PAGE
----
For those of you who know me personally, know that I love to operate machines. Band saw, jack hammer, tree cutter; you name it, I want to try it. But every now and then I come across a piece of equipment that I struggle with using. For example, my husband formally owned a landscaping company. When he sold the business and equipment, he decided to keep a lawnmower for our house. Which one might you ask? The largest one he owned. Boys and their toys! This happens to be the mower that I have the most trouble with. The other day, I decided to help my husband cut grass before it started to rain. I pulled on my work boots, put on my hat, lathered up my arms with sunscreen, and went outside ready to face the large mower like a boss. Everything was going great until I came to the ditch in the front yard. It had been a while since I had cut that part and let’s just say I butchered it. There were deep wavy lines along the whole ditch. So, what did I do? I turned around and tried to fix it. Big mistake; I made it worse.
Being the overthinking writer that I am, I sat there looking at my mess and realized that it was kind of like our time here on Earth. I have made some big mistakes, a lot bigger than messing up a ditch, and those bad decisions ultimately altered the course of my life. During those situations, I should have asked for help. I should have studied God’s word and prayed for guidance.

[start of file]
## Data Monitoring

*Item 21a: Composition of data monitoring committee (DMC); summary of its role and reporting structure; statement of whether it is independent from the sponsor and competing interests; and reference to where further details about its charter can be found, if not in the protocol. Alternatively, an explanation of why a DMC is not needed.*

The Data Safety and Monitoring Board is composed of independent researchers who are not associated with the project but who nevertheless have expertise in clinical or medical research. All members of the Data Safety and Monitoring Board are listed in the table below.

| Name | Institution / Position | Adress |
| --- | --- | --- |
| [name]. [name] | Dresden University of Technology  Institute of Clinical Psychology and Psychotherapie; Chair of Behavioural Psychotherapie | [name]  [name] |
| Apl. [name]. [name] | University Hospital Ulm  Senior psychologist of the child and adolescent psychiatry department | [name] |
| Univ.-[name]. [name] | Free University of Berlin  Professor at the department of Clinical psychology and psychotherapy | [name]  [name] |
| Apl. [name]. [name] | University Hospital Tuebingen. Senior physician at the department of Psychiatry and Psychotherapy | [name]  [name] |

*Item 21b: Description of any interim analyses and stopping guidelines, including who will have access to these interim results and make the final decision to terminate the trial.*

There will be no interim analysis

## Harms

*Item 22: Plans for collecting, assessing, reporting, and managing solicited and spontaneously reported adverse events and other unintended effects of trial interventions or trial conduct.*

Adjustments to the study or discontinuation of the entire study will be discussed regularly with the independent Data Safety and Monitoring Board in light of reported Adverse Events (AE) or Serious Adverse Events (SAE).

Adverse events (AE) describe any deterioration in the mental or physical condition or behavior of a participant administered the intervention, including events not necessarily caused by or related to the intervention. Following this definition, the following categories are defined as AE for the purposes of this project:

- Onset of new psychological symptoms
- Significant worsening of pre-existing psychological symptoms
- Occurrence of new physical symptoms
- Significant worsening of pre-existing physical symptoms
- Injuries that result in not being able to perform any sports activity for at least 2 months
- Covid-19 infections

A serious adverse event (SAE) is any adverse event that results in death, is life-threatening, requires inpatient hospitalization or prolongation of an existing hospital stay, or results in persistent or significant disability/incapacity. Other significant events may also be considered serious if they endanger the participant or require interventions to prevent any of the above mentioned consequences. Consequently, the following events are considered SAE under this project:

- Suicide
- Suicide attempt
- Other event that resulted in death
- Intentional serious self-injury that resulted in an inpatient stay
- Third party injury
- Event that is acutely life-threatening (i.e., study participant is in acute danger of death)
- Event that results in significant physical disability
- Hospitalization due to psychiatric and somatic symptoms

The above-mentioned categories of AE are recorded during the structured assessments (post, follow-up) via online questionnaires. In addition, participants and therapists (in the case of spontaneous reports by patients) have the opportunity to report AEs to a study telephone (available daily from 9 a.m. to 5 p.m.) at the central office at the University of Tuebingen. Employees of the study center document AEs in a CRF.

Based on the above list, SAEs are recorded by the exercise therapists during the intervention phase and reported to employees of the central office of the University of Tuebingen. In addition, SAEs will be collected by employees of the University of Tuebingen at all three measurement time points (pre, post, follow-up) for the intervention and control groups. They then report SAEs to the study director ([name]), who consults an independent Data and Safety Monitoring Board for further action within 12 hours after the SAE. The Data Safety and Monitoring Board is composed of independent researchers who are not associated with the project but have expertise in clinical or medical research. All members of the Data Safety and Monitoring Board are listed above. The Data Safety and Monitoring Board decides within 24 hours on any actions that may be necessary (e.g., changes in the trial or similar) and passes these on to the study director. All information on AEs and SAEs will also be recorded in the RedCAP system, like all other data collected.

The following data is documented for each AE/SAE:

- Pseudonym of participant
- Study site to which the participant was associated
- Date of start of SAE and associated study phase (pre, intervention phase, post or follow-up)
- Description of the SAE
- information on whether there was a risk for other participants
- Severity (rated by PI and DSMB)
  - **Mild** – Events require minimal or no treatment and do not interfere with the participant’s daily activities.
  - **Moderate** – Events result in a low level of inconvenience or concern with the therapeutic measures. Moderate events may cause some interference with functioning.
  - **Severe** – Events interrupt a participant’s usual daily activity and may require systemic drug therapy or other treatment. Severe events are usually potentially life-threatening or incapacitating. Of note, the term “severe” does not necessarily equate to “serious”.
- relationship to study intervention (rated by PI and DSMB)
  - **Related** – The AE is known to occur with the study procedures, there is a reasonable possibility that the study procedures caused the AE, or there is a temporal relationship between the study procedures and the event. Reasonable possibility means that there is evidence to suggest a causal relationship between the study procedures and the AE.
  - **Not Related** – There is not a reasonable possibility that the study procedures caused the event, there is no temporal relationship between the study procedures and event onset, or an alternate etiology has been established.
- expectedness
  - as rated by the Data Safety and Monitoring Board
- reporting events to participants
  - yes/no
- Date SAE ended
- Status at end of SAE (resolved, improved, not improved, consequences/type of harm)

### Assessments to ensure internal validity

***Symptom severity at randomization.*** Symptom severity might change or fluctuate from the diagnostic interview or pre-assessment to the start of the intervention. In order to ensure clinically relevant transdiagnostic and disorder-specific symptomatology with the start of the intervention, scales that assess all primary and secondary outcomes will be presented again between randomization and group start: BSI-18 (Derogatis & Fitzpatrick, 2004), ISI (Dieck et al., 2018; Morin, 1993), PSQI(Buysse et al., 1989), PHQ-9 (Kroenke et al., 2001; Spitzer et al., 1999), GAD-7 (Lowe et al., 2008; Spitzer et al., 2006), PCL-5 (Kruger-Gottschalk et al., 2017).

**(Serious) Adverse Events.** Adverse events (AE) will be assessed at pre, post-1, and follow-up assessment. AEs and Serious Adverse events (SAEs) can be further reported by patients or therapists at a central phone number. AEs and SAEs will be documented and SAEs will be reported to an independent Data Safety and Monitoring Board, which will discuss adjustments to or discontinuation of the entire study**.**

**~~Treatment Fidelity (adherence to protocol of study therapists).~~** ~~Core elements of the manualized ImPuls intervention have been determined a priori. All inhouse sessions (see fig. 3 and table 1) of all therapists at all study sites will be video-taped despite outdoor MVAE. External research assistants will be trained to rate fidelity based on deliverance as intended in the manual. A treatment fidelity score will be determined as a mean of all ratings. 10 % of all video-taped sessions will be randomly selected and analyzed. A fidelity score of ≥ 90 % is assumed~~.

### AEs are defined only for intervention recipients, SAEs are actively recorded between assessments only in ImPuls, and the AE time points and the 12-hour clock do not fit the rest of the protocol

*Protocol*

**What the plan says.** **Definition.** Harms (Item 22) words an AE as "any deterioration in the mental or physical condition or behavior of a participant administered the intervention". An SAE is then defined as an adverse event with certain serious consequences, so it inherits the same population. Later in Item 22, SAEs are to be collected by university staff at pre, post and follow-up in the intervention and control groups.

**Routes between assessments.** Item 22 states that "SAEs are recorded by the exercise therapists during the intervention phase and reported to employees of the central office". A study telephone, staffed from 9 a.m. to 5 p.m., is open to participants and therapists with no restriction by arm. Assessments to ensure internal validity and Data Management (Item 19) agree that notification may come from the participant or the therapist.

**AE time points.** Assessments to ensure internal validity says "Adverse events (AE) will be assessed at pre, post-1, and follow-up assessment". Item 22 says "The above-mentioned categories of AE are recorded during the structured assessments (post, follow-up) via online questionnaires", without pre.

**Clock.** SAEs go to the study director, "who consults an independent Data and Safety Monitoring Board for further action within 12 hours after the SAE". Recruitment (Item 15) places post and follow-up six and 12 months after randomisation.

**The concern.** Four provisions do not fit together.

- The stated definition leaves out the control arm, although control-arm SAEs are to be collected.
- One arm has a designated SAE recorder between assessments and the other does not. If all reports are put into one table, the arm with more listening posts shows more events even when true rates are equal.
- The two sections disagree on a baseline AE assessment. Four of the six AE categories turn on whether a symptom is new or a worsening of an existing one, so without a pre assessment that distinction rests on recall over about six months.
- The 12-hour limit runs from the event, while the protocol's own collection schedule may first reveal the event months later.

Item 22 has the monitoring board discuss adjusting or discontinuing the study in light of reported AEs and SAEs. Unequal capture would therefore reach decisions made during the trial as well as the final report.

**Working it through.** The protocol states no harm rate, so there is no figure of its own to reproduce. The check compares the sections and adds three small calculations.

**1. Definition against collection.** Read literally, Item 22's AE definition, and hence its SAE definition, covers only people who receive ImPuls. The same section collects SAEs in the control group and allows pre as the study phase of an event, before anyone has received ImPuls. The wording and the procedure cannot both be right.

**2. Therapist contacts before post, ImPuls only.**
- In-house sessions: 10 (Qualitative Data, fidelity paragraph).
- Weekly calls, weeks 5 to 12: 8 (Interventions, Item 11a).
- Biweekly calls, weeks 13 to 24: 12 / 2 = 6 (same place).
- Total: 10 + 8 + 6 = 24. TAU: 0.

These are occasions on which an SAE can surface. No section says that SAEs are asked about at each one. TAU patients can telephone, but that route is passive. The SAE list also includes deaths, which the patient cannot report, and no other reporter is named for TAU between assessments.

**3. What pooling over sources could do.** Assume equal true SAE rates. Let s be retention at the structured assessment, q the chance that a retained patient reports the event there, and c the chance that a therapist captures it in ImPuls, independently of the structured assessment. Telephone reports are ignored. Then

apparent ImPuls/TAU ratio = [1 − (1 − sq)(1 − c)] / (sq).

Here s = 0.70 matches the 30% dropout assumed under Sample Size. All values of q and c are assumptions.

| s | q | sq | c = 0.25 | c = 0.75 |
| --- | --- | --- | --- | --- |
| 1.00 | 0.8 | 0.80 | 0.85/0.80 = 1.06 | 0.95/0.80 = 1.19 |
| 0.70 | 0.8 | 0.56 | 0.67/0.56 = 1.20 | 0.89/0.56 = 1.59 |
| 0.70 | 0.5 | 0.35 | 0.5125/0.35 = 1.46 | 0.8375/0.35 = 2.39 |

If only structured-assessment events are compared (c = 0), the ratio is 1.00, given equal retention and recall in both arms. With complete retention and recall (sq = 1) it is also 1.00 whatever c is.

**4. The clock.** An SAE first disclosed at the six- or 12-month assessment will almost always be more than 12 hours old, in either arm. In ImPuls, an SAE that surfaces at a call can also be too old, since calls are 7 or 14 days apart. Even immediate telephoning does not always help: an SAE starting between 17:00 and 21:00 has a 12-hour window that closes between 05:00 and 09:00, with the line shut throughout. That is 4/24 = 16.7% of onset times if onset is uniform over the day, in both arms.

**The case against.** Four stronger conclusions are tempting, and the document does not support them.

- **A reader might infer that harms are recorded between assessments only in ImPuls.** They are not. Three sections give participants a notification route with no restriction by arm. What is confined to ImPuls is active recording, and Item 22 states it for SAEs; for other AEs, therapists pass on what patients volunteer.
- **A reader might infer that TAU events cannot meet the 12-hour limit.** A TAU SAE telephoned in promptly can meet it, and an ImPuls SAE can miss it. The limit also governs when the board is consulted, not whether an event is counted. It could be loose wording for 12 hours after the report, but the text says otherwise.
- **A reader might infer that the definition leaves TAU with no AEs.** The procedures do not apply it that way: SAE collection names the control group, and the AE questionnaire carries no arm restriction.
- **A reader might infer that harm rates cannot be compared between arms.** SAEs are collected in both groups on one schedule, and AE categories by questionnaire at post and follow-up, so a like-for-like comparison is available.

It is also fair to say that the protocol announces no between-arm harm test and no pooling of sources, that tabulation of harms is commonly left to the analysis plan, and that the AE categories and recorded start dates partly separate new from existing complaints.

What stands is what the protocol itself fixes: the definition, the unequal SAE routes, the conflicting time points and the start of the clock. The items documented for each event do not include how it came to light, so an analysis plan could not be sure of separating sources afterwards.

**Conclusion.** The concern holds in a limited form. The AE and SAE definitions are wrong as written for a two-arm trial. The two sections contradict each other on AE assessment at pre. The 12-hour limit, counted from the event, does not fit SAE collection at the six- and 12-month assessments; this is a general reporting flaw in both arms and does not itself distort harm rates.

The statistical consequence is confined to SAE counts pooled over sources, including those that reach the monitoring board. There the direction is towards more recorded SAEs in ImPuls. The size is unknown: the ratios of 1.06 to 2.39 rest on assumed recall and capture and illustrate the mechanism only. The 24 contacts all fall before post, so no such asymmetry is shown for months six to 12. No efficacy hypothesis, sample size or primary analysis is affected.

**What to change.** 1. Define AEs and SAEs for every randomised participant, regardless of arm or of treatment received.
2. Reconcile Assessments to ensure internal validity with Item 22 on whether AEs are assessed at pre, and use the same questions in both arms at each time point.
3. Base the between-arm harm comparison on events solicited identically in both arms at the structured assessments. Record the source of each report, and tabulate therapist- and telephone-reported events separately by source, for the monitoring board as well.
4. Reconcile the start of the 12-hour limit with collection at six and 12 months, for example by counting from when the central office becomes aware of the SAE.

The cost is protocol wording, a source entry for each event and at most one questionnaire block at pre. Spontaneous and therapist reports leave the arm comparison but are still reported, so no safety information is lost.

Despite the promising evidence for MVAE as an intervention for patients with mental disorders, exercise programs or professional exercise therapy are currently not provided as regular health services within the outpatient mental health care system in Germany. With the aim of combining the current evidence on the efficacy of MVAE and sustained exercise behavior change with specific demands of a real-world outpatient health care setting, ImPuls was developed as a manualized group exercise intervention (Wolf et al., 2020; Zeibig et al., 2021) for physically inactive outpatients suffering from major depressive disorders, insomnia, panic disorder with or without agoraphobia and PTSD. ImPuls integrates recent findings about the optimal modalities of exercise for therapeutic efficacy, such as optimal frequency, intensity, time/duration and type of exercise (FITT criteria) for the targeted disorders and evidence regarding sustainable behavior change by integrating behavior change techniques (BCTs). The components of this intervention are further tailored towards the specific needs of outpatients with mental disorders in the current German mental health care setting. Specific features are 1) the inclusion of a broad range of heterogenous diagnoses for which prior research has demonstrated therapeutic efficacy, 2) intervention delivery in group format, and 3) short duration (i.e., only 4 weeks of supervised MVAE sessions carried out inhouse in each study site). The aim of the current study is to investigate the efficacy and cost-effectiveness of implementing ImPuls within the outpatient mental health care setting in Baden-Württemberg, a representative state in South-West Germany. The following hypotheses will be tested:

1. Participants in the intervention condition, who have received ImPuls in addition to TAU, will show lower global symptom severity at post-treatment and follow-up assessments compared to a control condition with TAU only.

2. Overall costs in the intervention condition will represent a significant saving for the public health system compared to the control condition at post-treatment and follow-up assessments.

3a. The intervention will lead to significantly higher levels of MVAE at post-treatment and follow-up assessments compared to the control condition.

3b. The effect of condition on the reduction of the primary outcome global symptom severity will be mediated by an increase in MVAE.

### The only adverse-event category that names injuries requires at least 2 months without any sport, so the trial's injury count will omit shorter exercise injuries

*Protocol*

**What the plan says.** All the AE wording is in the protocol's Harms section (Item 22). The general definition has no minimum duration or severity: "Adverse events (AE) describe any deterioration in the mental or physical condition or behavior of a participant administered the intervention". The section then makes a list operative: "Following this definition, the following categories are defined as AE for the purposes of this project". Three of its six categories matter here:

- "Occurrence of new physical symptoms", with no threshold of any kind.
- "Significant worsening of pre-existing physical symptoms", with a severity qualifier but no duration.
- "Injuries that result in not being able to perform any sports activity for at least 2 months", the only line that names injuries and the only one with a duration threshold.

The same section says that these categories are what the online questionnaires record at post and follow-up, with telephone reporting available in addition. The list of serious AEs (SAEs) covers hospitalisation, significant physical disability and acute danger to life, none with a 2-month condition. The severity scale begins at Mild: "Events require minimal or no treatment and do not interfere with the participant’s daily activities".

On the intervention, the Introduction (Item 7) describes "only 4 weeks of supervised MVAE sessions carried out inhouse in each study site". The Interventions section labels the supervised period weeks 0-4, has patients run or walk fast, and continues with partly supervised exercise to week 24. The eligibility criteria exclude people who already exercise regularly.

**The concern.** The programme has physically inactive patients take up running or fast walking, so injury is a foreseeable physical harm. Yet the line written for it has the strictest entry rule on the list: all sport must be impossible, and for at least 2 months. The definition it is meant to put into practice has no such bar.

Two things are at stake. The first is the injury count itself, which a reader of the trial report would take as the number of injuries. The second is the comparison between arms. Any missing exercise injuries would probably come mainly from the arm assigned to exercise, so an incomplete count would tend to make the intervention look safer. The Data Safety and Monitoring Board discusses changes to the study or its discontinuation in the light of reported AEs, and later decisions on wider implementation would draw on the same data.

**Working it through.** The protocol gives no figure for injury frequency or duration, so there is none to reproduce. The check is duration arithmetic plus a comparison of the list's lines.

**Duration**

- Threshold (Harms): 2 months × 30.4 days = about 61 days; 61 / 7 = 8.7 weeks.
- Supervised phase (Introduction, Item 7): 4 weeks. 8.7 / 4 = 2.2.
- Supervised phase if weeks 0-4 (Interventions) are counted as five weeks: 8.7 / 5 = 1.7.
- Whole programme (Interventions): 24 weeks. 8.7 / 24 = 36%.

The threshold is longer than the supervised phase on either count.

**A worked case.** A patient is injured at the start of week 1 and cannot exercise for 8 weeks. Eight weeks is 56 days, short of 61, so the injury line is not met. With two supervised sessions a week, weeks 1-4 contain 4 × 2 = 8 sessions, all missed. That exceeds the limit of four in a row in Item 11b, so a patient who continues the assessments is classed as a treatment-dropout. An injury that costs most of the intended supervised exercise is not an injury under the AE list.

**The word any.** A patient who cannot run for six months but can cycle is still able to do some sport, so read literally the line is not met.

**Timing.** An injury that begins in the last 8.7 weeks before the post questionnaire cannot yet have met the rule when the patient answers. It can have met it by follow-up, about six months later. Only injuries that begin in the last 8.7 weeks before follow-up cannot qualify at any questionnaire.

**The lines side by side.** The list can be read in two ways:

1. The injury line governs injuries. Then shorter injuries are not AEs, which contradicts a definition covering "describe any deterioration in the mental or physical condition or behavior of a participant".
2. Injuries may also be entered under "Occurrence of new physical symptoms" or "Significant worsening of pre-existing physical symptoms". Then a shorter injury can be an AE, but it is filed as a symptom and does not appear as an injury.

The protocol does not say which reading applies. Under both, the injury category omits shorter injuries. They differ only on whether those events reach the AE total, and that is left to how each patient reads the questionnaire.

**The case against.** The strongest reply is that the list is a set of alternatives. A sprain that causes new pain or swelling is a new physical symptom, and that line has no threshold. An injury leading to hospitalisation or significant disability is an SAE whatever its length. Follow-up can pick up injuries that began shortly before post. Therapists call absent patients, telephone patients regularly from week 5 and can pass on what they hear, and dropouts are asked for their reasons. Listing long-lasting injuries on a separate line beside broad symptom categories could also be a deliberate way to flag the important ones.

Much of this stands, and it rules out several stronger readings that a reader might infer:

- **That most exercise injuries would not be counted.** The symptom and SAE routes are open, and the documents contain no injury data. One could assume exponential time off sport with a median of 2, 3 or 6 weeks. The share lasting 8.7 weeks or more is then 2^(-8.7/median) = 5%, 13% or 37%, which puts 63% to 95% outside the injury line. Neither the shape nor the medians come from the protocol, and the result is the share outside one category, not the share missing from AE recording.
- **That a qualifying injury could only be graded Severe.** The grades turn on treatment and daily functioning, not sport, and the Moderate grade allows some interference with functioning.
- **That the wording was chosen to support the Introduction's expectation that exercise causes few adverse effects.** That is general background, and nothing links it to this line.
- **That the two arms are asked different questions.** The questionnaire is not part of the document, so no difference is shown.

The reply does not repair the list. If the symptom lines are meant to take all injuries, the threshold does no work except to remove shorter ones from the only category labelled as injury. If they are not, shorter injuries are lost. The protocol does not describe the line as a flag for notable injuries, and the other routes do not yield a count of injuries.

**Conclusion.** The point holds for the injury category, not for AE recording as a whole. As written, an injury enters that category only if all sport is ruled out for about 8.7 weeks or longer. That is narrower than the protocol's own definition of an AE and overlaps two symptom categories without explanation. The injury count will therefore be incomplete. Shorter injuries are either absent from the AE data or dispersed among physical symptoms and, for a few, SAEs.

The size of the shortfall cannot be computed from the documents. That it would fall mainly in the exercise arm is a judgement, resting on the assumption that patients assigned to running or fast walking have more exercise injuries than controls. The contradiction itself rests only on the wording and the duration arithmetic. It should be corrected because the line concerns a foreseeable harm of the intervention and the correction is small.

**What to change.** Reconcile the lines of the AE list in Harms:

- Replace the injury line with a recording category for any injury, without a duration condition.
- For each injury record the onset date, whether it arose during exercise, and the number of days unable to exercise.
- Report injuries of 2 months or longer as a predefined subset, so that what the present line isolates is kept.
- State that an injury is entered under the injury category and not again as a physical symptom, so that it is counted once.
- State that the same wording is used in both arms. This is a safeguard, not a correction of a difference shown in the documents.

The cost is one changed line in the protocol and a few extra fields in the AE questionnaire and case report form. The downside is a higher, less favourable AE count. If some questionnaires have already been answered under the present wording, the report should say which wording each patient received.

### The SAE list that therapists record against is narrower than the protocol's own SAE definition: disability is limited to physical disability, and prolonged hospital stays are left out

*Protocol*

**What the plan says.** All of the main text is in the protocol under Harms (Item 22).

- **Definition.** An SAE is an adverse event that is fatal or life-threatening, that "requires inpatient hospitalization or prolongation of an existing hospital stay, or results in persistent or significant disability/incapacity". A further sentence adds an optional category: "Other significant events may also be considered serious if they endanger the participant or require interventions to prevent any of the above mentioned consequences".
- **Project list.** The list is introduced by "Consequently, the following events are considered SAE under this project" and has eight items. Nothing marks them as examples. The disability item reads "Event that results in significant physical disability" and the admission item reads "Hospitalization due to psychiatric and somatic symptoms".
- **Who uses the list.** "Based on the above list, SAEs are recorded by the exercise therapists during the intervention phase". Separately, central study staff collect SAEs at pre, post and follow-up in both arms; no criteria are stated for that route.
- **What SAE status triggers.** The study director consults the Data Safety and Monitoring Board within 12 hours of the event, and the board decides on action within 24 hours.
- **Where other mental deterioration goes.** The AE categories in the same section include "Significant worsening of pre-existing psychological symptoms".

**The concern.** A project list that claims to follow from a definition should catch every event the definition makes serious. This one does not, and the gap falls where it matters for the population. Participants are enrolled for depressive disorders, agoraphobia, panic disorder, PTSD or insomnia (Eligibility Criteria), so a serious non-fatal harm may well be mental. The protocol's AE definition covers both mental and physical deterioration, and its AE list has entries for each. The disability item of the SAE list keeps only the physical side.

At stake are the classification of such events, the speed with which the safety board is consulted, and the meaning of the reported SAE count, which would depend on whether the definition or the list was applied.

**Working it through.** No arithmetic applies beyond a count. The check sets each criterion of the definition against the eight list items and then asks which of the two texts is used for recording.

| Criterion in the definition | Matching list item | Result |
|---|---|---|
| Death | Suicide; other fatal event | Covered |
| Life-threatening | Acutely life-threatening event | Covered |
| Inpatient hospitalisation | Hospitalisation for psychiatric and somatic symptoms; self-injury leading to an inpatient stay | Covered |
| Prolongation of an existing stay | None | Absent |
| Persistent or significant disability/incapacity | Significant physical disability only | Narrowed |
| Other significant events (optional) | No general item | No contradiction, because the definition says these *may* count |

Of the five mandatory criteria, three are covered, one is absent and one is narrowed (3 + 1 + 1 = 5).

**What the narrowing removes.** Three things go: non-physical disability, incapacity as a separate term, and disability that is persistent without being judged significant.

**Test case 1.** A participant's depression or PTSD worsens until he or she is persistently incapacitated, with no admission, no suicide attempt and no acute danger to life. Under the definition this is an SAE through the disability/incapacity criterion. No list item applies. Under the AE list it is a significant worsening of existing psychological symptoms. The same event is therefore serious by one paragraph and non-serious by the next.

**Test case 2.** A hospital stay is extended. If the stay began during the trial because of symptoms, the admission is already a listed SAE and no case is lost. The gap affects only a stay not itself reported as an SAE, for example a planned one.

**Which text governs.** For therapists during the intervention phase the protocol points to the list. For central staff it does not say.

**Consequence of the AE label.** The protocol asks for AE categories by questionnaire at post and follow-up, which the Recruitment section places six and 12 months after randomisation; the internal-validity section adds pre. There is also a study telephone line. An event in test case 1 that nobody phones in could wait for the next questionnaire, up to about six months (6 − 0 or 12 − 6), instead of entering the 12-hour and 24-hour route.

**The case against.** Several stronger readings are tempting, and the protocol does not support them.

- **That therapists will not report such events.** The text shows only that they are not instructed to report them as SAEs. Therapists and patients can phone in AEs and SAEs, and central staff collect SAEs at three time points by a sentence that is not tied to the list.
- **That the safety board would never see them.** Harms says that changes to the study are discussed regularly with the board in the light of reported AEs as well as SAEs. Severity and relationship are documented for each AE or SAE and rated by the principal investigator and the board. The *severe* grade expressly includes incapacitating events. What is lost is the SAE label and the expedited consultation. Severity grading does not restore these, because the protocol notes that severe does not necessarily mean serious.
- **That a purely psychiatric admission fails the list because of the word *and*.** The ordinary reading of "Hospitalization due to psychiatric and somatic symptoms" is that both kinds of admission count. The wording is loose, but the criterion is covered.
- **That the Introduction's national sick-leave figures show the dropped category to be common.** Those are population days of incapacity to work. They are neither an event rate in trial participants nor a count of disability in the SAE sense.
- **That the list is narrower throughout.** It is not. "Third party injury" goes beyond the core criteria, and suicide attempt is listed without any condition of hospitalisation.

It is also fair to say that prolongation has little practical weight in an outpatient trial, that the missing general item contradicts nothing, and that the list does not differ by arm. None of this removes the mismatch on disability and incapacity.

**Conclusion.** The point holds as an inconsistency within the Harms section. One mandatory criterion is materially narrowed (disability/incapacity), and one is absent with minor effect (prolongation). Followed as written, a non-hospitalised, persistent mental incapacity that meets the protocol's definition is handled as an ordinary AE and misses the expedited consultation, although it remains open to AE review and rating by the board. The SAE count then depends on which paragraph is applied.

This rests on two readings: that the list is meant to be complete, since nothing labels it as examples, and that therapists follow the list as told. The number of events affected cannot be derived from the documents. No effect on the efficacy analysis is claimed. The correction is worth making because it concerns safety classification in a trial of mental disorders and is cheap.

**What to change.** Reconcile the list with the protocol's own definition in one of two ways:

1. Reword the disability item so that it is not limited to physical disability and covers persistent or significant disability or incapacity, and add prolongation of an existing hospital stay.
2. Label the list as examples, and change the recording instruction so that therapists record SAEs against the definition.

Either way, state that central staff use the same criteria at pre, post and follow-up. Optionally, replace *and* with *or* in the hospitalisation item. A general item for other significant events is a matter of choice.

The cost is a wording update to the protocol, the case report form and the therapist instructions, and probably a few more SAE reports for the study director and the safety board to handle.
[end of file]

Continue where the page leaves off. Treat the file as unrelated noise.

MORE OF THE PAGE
Though I hated to admit it, I knew I needed my husband’s help with the grass situation. I reluctantly and sheepishly rode the mower over to my husband who was weed eating the back yard and explained what I had done. He just looked at me with a little grin and calmly said, “It’s okay. I can fix it.” He walked over to the ditch and patiently started to make the cuts even. He did his best to fade out my mess, but you could still some of the gouges. The only real solution was to allow it to grow back while I wallowed in guilt every time I drove by. (Yes, I am being overly dramatic to get a laugh out of you.)
Unlike the shame I felt watching the grass grow for the next couple of weeks, God’s forgiveness is good. It is immediate and complete once we ask for it. This can be seen in the following verses:
“If we confess our sins, he is faithful and just to forgive us our sins and to
cleanse us from all unrighteousness.” 1 John 1:9
"As far as the east is from the west, so far hath he removed our
transgressions from us." Psalm 103:12
While spiritual guilt and shame can be erased, sometimes the earthly consequences of our actions cannot be. Jail sentences, failed marriages, and lost time are a few examples. But it is comforting to know that when God forgives our sins, He also seeks to use the old “gouges” for his glory. These often become some of our greatest blessings.
Romans 8:28 states, “And we know that all things work together for good to those who
love God, to those who are the called according to His purpose.”
I pray that this post inspires you to look past your mistakes, even the small ones like a bad grass cutting, and let God’s light shine through you.
Simply growing in grace,